Key words: NS5B gene; Classical swine fever virus; RNA-dependent RNA polymerase

Acta virologica 47: 79 – 85, 2003

A sensitive and specific detection of human herpesvirus 8 by Polymerase chain reaction and dot blot hybridization

O. Kim1*, S.S. Kim2

1USDA-ARS, ADRU, 319 Bustad, WSU, Pullman, WA 99164, USA;
2Department of Viral Diseases, National Institute of Health, Seoul 122-701, Republic of Korea

Received February 27, 2003; accepted April 30, 2003

Summary. – Polymerase chain reaction (PCR) is a powerful technique of detecting Human herpesvirus 8 (HHV-8), but has a limited sensitivity and specificity. A new assay of HHV-8 based on combination of PCR with dot blot hybridization (DBH) was developed and evaluated for its sensitivity and specificity. An HHV-8-specific primer pair, ORF26out was used for amplification of target DNA. When the PCR product was detected visually the limit of detection was 0.1 ng DNA isolated from HHV-8-infected BC-3 cells. For DBH, the DNA amplified with the primer pair ORF26in specific for HHV-8 was labeled with digoxigenin (DIG). This DIG-labeled probe was capable of detecting 1.0 ng of DNA isolated from HHV-8-infected BC-3 cells. On the other hand, PCR combined with DBH (PCR/DBH) was more sensitive than PCR or DBH alone and also very specific. The sensitivity of PCR/DBH was higher than that of PCR and DBH alone. The PCR/DBH assay can be applied efficiently to confirm the presence of HHV-8 in clinical samples and to differentiate specifically HHV-8 infection from other viral infections.
Key words: polymerase chain reaction; dot blot hybridization; Human herpesvirus 8

Acta virologica 47: 87 – 90, 2003

Lytic replication of human herpesvirus 8 and induction of apoptosis

O. Kim1*, S.J. Yi2

1USDA-ARS, ADRU, 319 Bustad, WSU, Pullman, WA 99164, USA;
2College of Veterinary Medicine, Kyungpook National University, Republic of Korea

Received February 12, 2003; accepted May 6, 2003

Summary. – Although many viruses can induce apoptosis in infected cells, large DNA viruses, such as poxviruses, herpesviruses and adenoviruses, usually exhibit the ability to suppress the induction of apoptosis in the infected cells. We investigated the ability of Human herpesvirus 8 (HHV-8) to protect cells from apoptosis induced by the virus. HHV-8 has been shown to harbor genes with anti-apoptotic capacity. However, we demonstrate here that a lytic replication of HHV-8 resulted in induction of apoptosis using different techniques to detect apoptosis. Therefore, despite the presence of anti-apoptotic genes in its genome, HHV-8 could complete its cycle of productive infection while inducing apoptosis in infected cells. This finding might have implications for the pathobiology of HHV-8 and other gamma herpesviruses in vivo.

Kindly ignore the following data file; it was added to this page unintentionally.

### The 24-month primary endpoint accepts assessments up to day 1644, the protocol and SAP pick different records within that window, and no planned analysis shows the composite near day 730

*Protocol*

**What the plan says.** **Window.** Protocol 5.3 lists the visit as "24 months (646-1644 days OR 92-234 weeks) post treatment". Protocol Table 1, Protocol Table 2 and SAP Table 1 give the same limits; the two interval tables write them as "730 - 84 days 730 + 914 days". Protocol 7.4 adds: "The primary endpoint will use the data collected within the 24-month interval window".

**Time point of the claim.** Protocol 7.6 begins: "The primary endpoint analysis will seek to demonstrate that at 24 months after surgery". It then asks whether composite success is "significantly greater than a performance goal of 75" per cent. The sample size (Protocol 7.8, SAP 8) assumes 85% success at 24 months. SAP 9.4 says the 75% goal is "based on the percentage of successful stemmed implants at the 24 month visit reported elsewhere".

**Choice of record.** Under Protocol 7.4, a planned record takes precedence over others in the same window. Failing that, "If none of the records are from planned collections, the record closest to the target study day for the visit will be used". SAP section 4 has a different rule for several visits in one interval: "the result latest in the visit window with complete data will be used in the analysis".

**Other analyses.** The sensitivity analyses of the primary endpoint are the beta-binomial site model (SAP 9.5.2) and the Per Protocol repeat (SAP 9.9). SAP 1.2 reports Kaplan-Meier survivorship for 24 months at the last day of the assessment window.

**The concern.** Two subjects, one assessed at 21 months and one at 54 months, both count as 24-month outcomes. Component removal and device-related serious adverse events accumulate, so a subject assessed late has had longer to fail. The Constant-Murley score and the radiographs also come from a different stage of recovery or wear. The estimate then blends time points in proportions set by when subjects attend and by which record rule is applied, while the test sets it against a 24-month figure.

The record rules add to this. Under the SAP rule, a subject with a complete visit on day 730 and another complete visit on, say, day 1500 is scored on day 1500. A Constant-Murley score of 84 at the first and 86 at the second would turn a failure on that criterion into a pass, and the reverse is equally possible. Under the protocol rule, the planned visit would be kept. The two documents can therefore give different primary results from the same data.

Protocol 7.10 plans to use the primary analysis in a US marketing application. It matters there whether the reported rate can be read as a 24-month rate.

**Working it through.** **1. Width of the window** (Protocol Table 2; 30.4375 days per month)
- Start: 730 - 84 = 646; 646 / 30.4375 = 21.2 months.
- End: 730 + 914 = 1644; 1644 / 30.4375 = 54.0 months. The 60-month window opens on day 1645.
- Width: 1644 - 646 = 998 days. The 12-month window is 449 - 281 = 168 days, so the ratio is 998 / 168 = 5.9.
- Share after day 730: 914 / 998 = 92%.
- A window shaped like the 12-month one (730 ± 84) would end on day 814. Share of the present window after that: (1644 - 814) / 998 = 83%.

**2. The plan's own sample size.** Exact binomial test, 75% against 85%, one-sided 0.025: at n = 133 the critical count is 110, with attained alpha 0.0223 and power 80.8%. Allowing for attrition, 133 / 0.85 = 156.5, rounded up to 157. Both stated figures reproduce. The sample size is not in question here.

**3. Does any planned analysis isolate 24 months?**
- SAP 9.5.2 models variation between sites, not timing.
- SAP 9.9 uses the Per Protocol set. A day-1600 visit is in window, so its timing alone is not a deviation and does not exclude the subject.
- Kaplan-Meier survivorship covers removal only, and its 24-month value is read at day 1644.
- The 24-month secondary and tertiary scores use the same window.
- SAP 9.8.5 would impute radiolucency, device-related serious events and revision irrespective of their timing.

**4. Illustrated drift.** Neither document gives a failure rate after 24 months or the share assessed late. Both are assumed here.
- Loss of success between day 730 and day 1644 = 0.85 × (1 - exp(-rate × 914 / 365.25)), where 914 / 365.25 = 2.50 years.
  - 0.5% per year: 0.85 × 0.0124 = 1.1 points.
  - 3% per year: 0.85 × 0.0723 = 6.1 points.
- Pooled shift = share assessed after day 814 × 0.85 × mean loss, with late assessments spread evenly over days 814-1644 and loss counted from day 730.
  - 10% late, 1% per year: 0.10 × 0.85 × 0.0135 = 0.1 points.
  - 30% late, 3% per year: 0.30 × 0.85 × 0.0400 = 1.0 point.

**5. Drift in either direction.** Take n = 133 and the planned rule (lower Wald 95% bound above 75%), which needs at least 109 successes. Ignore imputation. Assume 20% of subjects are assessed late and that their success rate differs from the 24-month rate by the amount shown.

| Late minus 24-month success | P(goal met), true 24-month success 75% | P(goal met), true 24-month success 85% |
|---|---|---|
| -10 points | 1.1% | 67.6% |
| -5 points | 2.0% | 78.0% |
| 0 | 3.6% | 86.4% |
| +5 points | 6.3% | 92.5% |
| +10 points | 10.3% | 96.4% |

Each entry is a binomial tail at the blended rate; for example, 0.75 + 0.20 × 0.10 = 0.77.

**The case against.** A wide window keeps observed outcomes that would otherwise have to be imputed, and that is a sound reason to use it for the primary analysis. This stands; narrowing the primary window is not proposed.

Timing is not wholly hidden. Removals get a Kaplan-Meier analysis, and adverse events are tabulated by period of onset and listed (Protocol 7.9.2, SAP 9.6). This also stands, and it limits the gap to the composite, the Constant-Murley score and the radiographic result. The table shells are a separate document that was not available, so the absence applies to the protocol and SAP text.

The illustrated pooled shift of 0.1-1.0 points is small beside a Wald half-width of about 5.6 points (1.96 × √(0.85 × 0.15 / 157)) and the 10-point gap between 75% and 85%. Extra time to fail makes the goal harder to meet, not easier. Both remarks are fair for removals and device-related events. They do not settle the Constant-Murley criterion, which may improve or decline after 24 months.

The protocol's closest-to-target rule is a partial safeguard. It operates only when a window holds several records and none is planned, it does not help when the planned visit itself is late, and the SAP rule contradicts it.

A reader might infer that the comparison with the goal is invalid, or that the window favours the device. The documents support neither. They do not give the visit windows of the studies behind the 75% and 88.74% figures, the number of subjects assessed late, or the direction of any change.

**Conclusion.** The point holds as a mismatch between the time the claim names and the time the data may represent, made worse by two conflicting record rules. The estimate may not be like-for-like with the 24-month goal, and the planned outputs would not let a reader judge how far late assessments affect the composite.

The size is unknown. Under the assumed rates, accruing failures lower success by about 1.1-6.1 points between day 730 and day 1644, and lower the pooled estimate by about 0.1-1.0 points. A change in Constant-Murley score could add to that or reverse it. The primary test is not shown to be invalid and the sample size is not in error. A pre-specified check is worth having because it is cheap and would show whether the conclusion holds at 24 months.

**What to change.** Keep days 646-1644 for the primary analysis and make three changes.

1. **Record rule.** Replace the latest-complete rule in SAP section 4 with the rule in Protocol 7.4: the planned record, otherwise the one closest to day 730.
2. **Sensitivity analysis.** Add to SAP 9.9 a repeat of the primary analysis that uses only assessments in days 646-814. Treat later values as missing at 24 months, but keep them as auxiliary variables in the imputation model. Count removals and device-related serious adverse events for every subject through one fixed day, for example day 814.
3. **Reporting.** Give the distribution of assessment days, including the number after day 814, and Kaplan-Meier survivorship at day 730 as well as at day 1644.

Key words: apoptosis; gammaherpesvirus; Human herpesvirus 8

Acta virologica 47: 91 – 95, 2003



1Programme in Infectious Diseases, Department of Microbiology, Faculty of Medicine, National University of Singapore, Kent Ridge 117597, Singapore;
2Department of Laboratory Medicine, National University Hospital, Kent Ridge, Singapore

Received March 26, 2003; accepted May 14, 2003

Summary. – To study the genetic variability and molecular epidemiology of Human respiratory syncytial virus (HRSV) occurring in Singapore, nucleotide sequencing of three membrane-associated genes (SH, G and F) of four local isolates was performed. Comparison of their nucleotide and amino acid sequences with those of the prototype strains A2 (subgroup A) and CH-18537 (subgroup B) indicated that the Singapore isolates belong to the subgroup A. Comparison of the Singapore isolates with the reference strain A2 showed that whereas the G protein was the most divergent with up to 15% difference, the F and SH proteins showed less diversity of only up to 4%. Each gene exhibited its distinct variable and conserved regions. The N- and O-glycosylation sites within the G protein of the isolates were analyzed to ascertain their potential implications on the antigenicity of the viral glycoprotein. Based on the second variable region of the G protein, phylogenetic analysis of the Singapore isolates with 91 previously identified genotypes of subgroup A revealed that more than one genotype (GA2 and GA5) may circulate in the local population at a given time. This epidemiological study reflects the pattern of genetic relationships between the HRSV isolates from Singapore to those from other parts of the world.
Key words: F, G, SH genes/proteins; genotypes; phylogeny; Human respiratory syncytial virus; sequence analysis

Acta virologica 47: 97 – 104, 2003


G. Raikhy, V. Hallan, S. Kulshrestha, M. Lal Sharma, R. Ram, A.A. Zaidi*